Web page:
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April 30, 1985


The opinion of the court was delivered by: MCLAUGHLIN


McLAUGHLIN, District Judge

Two separate, though related, actions are pending before this court: 1) a personal injury action by Gordon Wilson against the United States, No. 83 CV 2631; and 2) and action by Poling Transportation Corp. against the United States for indemnity. The United States now moves to dismiss the second action for failure to state a claim, Fed. R. Civ. P. 12(b)(6), and plaintiff -- Poling -- cross-moves to consolidate the second action with the first because of common questions. Fed. R. Civ. p. 42 (a). For the reasons developed below, defendant's motion to dismiss the indemnity claim is granted; there is thus no need to rule on plaintiffs' cross-motion for consolidation.


 On February 3, 1979, Gordon Wilson injured his elbow while working a barge owned by Poling. Wilson was taken to a United States Public Health Service ("PHS") Hospital in Staten Island, N.Y. for treatment. Doctors at the PHS Hospital operated on Wilson's elbow, and damaged the ulnar nerve, leaving Wilson with a permanently damaged finger.

 Wilson commenced a Jones Act action against Poling in the Southern District of New York (the "Wilson Action") to recover for the injuries incurred on the barge and in the PHS Hospital. The United States was not named as a defendant in the Wilson Action, and the court denied Poling's motion for leave to implead the United States. The Wilson Action was thereafter settled for $150,000.00.

 Wilson executed a release on February 11, 1982. The release extinguished all claims of Wilson against Poling, including claims against Poling resulting from the negligent medical treatment provided to Wilson by the PHS Hospital and its staff. Wilson expressly reserved, however, whatever right he had to seek from the United States damages caused by the PHS Hospital in excess of $150,000.00.

 Both Wilson and Poling have now sued the United States in separate actions in this Court. Wilson's claim against the United States is based upon negligent treatment in the PHS Hospital. Wilson v. United States, No. 82 CV 2631. Poling's claim is said to be for "indemnity" with respect to the sums it paid to settle the Wilson Action in the Southern District. Poling alleges that the $150,000 it paid to Wilson covered Poling's liability for its own negligence as well as the negligence of the PHS Hospital in aggravating Wilson's injuries. The United States moves to dismiss this so-called "indemnity" claim because it is in fact a claim for contribution and, as such, is barred under New York law. *fn1" I agree.


 A duty to indemnify is created only by contract, express or implied. McDermott v. City of New York, 50 N.Y.2d 211, 219 n.4, 428 N.Y.S.2d 643, 647 n.4, 406 N.E.2d 460 (1980); Smith v. Hooker Chemical & Plastics Corp., 83 A.D.2d 199, 443 N.Y.S.2d 922, 924 (4th Dep't 1981). Neither party alleges the existence of an express contract. The question, therefore, is whether a contract to indemnify may be implied.

 Implied indemnity "is a restitution concept which permits shifting the loss because to fail to do so would result in the unjust enrichment of one party (the indemnitor) at the expense of the other (the indemnitee)." Garrett v. Holiday Inns, Inc., 86 A.D.2d 469, 450 N.Y.S.2d 619, 621 (4th Dep't 1982), aff'd, 58 N.Y.2d 253, 460 N.Y.S.2d 774, 447 N.E.2d 717 (1983). It commonly arises in cases of vicarious liability, id. (citing cases), though it has also been applied in product liability cases. McDermott v. City of New York, supra, (third-party action by purchaser of defective product against manufacturer). See generally Restatement (Second) of Torts § 886B(2)(1979) (enumerating grounds for indemnity).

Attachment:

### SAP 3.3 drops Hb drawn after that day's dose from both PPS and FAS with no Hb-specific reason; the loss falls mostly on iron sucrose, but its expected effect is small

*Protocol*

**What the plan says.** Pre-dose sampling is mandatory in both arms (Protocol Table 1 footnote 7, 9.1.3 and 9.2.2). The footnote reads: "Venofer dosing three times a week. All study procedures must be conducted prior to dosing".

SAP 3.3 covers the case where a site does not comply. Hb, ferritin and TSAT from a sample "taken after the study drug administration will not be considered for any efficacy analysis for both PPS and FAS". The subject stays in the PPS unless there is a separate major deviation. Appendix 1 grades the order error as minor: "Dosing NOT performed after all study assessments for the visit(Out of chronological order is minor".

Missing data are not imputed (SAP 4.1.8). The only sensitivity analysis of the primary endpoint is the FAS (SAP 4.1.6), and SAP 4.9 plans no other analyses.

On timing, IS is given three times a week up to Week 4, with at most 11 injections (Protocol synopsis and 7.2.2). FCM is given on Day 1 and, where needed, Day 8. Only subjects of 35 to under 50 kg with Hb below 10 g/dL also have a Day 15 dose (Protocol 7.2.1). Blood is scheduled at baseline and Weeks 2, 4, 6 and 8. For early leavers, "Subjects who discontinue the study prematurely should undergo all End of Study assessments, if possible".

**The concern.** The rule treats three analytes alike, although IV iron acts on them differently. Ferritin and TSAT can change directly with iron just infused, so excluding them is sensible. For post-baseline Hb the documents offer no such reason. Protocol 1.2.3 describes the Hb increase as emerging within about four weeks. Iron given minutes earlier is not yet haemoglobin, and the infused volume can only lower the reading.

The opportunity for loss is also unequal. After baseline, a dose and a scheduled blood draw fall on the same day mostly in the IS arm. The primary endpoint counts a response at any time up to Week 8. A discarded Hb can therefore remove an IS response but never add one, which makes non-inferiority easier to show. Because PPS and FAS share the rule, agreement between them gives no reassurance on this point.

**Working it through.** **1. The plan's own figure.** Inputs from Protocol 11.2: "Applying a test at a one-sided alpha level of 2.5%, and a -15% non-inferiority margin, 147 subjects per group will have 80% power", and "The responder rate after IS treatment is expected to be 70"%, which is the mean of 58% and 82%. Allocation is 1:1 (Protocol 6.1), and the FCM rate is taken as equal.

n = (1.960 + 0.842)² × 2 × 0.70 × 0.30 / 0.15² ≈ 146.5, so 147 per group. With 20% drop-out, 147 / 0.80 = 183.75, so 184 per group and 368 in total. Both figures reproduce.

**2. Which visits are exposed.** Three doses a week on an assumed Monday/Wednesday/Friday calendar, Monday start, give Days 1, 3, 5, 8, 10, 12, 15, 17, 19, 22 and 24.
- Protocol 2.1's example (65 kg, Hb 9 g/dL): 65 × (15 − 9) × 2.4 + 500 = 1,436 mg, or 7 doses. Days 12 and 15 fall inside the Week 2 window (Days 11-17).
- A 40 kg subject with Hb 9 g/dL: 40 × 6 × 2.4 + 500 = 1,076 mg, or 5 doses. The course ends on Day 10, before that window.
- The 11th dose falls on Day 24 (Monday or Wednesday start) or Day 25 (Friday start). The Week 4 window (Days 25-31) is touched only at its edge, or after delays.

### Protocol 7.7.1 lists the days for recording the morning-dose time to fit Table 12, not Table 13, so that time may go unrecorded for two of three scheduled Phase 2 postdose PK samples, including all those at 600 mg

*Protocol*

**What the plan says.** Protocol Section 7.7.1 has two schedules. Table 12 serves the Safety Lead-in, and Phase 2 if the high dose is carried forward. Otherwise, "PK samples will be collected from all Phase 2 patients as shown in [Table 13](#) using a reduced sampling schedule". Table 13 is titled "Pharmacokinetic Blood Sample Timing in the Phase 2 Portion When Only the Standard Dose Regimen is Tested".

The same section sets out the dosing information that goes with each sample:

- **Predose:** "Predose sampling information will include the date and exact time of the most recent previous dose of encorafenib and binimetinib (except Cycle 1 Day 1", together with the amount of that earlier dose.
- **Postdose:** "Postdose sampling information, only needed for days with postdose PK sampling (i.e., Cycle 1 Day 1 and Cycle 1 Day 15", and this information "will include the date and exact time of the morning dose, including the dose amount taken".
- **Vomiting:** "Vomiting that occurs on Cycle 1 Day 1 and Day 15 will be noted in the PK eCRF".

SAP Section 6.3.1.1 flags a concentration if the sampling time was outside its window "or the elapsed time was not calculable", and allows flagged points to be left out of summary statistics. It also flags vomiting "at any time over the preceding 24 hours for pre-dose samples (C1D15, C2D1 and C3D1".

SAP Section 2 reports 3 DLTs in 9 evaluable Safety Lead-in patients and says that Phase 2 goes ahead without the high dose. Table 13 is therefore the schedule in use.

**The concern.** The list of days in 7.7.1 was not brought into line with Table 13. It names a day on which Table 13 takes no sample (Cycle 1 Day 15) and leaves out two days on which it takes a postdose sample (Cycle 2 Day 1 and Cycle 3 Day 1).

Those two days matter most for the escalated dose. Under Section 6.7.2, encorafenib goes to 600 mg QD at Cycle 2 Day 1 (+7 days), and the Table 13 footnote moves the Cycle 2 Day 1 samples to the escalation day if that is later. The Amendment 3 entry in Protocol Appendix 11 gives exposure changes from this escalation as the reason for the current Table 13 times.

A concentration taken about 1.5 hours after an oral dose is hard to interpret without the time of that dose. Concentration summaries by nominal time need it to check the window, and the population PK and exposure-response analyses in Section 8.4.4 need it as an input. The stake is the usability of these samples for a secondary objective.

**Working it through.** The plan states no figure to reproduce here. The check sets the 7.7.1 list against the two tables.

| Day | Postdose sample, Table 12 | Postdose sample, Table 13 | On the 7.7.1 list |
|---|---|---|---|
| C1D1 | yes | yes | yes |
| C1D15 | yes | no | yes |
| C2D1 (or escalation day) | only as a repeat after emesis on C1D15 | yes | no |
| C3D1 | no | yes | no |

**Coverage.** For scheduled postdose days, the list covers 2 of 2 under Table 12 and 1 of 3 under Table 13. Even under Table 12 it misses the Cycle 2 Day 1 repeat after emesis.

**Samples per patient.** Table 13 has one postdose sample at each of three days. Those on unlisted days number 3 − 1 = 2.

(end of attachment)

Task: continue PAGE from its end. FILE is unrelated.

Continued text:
Indemnity, as distinguished from contribution, is the complete shifting of a loss from one party to another. Thus the indemnitor must pay 100% of the liability. In contribution, the parties split the liability according to their relative degrees of fault. As the New York Court of Appeals stated in McDermott : "[We have] often pointed to the 'fundamental distinction between contribution and indemnity.... The latter springs from a contract, express or implied and full, not partial, reimbursement is sought.'" McDermott v. City of New York, supra, 50 N.Y.2d at 216, 428 N.Y.S.2d at 645-46.

 Poling's claim against the United States is not an indemnity claim; it is a claim for contribution. It is true that in Musco v. Conte, 22 A.D.2d 121, 254 N.Y.S.2d 589 (2d Dep't 1964), an accident-plus-malpractice case, the court stated that the primary tortfeasor could obtain "indemnity" from the physician who aggravated the injury. The amount of the "indemnity," however, was based upon the proportionate fault of each defendant. Id. at 594. After the New York Court of Appeals decision in Dole v. Dow Chemical Co., 30 N.Y.2d 143, 331 N.Y.S. 2d 382, 282 N.E.2d 288 (1972), however, these claims for "partial indemnity" were recognized for what they are: claims for contribution. As such they are now governed by the rules of contribution and apportionment established by Dole, Article 14 of the CPLR, and Section 15-108 of the New York General Obligations Law.

 There is no such doctrine as partial indemnity in New York. There is full indemnity, and there is contribution. See Garrett v. Holiday Inns, Inc., supra, 450 N.Y.S.2d at 621 & n.1. The third-party action for "indemnity" in Musco survives today as a claim for contribution. Had the primary tortfeasor in Musco settled with plaintiff, his action against the hospital would be barred by New York General Obligations Law 15-108(c). Poling, having settled the Southern District action with Wilson, is barred from ...

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